Much like the rest of the world, 2020 changed how I spent my free time. Days that used to be filled with park playdates, museums, and being surrounded by others turned into long days at home. I was desperate for an at-home hobby that would fulfill my desire of being outdoors while also finding something I could do with my kids. Then I figured I'd go back to my roots and pick up gardening again. I am originally from North Carolina, so growing up surrounded by farmers and having a mom with the world's greenest thumb meant I already knew a thing or two about starting a garden.
However, attempting such a hearty task in such a vastly different climate than I was used to meant I had to toss out a lot of what I knew and start anew. It began with a simple conversation about wanting a garden, and then suddenly, I had an entire mini orchard filled with PA winter hardy trees and four garden beds filled to the brim with seasonal veggies and a constant rotation of fresh fruits and veggies for us to pick. How I started. Like many home-based gardeners, I started with a lot of research. I had no clue what zone I was in, and from there, no clue what I could even grow in an area that frosts well into May (May 15th, to be exact).
How to Start a Garden:
- Find your Zone its a quick google search of your postal code to find. Allegheny County falls under the Zones 6a and 6b. This means cold hearty vegetables like Kale will be a garden staple for your early spring and early fall gardens when temperatures tend to drop at night.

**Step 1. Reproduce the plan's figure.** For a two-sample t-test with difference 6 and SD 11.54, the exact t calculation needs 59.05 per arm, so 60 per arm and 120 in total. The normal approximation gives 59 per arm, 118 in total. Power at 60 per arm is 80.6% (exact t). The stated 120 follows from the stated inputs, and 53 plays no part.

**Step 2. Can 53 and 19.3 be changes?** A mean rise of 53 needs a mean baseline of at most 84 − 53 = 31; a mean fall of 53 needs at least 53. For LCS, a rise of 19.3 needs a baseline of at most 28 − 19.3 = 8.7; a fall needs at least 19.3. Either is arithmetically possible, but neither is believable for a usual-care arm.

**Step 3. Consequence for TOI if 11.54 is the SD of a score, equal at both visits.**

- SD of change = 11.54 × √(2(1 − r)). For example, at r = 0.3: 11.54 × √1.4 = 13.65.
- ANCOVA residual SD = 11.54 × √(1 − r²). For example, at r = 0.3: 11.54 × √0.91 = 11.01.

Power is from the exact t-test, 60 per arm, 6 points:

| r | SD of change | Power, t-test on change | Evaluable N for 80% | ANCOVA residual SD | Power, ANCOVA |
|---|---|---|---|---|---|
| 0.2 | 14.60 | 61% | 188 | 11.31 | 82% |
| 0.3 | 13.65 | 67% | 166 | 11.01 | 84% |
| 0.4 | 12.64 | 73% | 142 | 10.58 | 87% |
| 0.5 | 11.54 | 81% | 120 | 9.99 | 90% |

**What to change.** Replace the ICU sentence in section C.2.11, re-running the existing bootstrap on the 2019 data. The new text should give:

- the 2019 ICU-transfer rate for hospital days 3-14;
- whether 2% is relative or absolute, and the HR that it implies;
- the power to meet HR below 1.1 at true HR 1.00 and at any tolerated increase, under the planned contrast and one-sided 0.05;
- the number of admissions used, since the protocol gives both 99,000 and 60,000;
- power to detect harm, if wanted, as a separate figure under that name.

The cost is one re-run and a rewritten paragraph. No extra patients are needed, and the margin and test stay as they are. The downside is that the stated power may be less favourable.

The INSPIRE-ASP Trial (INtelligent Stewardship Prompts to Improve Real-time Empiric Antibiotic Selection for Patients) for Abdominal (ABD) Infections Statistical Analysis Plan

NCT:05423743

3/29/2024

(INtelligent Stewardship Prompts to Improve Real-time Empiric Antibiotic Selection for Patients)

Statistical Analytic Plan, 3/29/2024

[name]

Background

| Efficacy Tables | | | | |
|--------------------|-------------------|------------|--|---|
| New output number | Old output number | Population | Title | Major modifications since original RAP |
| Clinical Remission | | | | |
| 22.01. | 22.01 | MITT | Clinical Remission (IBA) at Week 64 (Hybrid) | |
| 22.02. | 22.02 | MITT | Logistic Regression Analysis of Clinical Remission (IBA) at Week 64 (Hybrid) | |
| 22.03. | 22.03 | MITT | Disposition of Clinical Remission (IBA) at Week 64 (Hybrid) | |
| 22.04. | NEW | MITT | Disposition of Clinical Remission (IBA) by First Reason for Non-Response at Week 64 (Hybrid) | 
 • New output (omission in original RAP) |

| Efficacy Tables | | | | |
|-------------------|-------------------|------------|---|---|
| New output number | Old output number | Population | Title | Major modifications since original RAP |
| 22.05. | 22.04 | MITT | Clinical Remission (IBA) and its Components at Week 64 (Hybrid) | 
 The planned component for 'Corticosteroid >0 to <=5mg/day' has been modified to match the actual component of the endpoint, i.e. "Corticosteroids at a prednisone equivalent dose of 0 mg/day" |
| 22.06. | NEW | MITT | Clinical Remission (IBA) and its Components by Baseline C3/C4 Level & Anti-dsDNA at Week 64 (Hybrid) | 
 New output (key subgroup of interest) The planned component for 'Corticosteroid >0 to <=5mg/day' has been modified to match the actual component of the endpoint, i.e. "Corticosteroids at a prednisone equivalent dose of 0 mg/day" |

- Pick out what you want to plant. Do you hate carrots but love strawberries, grow that! There are no fundamental rules for planning what you want to plant in your garden. Just think about what your and your family eat or staples your community might need, and grow from there.
- PLAN PLAN AND PLAN SOME MORE. We like to follow a grid system for our garden beds. First, we built beds that would fit our space while facing South. In Pittsburgh, the sun can be a bit finicky so having a South facing garden means your plants get the most sun time. Then we like to take a measuring tape and mark off a foot all along every side of the garden bed, so when it comes time to planting you can put the correct amount of seeds or seedlings into the 1x1 ft square.
- Planting. You do NOT have to try and create your seedling farm as I did; home depot, lowes, your favorite local shop all have ready-to-grow seedlings to make your beginning to garden journey as pain-free as possible. Remember, this is supposed to be fun, not a chore! Many seedlings can be bought online or again at your local hardware store, and the seeds can be planted directly into your bed, skipping the seedling transplant altogether. This will mean you might not have ready to eat plants until later since Pittsburgh does have a late frost date, and you need to wait until after then to plant.
- Have fun! You've done the planning, planting, watering, and general plant care; now it's time to watch your garden thrive. Each plant will need its own unique care instructions, so be mindful that what you plant is something you're ready to care for. Like our tomatoes, for example, we make our own homemade compost, and those babies get the most love and compost fertilizer. We even use chicken feces to fertilize them; sorry, gardening can get stinky. Our beans needed a trellis, our strawberries and herbs get their own tower too.
Enjoy the nighttime peace of watering; please remember your bug spray, though, the early morning wake-ups to check on your plants before the sun comes up fully, and watching your toddler who you thought was super picky grabbing peppers and tomatoes fresh from the garden and eating them all up before you get a chance even to try them! Every year is different, and your knowledge will grow as well as your confidence. Soon you'll be ready to share your harvest with your neighbors, or you'll get into pickling and canning, but I'll tell you about that next time!